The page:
We walked over to a part of the complex called euphemistically “Canada II”. Prisoners at camp gave it this name because of all of the riches it contained — it represented their perception of Canada. Here they sorted and processed all of the things looted from the dead. The eerie irony of the name didn’t escape me as I stood looking at the spot where another part of the crime took place. We walked into a room where the “Canada Commando” searched the clothing of the Jewish victims for valuables. The clothing was then sterilized in large autoclaves before being sent to Germany for use by civilians. All of this was a lot to process — so many thoughts were swirling through my head.
Reflection and Reconciliation
We walked back from Canada II toward the large memorial erected to commemorate one of the most massive crime scenes in history. Piotr came up beside me and we started to speak about the present. He asked if people thought Poles were anti-Semites. I paused and told him that this was a difficult time and a difficult question for me to answer. I explained that he was asking this of a person who’s family was murdered by Nazis in this country. He was asking this question of someone who was kicked out of what was then Communist Poland. He paused and said “I’m sorry.” I couldn’t help but stop. I looked at him and I felt sorry too. I felt sorry for the crush of history on this place and on people like Piotr. Burdened by the crimes committed by others on this soil, they are not completely reconciled with what happened.
Writing about what happened here is fraught. Poland was invaded by Nazi Germany and its brutal occupation resulted in the deaths of millions. Decades of suffocating Soviet domination skewed perspectives and narratives of the War to fit a Communist political narrative. Poles are justifiably wary of their country being unjustly cast as a villain in the apocalyptic history of the Holocaust. However, for Jews — survivor Polish Jews in particular, the reality is that this is where and when their thousand year history in Poland came to an end. From a population of about 3 million in 1939 to a tiny fraction of that today, many Jews can’t help but look at Poland as a graveyard. We don’t travel to Germany to mourn our deep loss — we come here to Poland to remember and grieve. But the point is we need to understand each others perspectives — each others truths — if we are to find reconciliation with one another.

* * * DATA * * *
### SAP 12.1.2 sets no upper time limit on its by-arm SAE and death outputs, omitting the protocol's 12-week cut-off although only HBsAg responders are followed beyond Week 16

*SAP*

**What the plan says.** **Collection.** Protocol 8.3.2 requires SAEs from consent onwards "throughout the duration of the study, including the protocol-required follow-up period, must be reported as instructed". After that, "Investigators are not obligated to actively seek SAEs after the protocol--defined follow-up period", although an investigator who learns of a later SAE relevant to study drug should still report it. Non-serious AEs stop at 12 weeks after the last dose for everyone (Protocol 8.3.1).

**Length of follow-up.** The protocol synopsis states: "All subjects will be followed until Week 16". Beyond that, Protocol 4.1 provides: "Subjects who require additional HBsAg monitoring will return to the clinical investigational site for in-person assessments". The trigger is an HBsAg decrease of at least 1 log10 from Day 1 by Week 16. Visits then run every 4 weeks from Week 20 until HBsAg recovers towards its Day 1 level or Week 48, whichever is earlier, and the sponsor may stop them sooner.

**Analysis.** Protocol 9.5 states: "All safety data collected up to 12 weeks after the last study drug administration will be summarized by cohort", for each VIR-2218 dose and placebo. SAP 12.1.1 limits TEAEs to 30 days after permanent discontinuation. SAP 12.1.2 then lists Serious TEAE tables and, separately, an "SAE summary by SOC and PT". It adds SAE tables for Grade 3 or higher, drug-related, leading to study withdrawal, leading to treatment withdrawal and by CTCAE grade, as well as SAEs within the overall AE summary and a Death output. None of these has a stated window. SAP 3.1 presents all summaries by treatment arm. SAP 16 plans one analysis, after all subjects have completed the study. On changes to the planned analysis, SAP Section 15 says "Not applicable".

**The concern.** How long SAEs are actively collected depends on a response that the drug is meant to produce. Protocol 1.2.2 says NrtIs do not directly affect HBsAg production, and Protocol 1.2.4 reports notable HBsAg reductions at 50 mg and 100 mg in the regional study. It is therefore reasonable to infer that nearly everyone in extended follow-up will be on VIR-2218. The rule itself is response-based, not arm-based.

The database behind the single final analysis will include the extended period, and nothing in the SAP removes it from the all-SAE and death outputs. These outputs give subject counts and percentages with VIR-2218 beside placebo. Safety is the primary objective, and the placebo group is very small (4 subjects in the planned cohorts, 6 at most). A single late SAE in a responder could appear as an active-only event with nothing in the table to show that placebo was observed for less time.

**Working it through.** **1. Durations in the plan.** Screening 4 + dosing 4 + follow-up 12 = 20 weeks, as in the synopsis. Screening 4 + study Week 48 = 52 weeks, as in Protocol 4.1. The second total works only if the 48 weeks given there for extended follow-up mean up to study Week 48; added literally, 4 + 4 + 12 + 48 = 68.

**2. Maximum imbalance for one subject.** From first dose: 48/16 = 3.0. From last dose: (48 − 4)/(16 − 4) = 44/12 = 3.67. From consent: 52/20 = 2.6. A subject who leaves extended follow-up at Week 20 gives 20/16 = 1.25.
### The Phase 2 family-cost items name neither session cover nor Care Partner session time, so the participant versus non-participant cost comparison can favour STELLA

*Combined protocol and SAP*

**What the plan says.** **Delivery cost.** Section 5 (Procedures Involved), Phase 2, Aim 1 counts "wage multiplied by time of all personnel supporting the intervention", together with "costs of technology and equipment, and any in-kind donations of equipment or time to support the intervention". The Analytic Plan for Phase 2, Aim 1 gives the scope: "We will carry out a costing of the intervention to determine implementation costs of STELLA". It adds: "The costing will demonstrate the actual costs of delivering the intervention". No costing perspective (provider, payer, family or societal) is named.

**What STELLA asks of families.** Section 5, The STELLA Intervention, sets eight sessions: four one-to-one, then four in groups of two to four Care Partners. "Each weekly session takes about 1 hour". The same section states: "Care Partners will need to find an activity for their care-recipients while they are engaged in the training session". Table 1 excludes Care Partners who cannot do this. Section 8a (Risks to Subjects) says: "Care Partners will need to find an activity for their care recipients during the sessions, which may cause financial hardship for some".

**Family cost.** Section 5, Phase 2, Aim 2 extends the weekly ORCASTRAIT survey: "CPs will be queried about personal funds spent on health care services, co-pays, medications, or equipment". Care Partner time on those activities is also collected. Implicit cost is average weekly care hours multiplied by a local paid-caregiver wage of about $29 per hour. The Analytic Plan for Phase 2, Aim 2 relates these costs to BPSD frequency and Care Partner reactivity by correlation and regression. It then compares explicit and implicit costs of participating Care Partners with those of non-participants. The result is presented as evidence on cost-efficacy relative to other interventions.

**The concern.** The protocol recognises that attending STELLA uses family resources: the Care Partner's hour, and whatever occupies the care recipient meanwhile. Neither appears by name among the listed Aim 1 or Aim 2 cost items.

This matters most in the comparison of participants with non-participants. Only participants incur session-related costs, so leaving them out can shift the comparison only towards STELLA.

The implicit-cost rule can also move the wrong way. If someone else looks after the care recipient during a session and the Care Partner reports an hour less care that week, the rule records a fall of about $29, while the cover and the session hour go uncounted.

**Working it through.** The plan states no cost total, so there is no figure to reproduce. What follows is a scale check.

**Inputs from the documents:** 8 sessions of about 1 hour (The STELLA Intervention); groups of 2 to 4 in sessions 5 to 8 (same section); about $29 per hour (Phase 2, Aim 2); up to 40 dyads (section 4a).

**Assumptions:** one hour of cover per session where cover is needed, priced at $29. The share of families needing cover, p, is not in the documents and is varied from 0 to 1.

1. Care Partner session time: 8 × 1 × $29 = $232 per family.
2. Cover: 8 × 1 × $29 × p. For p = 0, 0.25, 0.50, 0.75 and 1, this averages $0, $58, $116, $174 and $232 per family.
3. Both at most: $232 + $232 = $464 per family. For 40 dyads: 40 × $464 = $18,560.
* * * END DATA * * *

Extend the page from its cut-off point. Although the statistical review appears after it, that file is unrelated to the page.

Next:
As we were leaving the camp, Piotr told me he was Baptised and raised Catholic. He is a proud Pole. He told me that he thinks he has some Jewish ancestry and that is one of the reasons he guides at the museum. It is one thing we share — a commitment to understanding what happened to us — to Poles and to Jews. I believe that commitment to memory will help bring lasting reconciliation to a 1000 year shared history that ended so violently.
We met up with Radek in the parking lot in front of the pizza shop and jumped into his Skoda sedan. He was friendly but gave Andrew and me the space we needed. Exhausted, we drove back to Krakow. I remained silent in thought and reflection — a step closer to finding the closure I seek.
Note: Names have been changed to protect people’s privacy.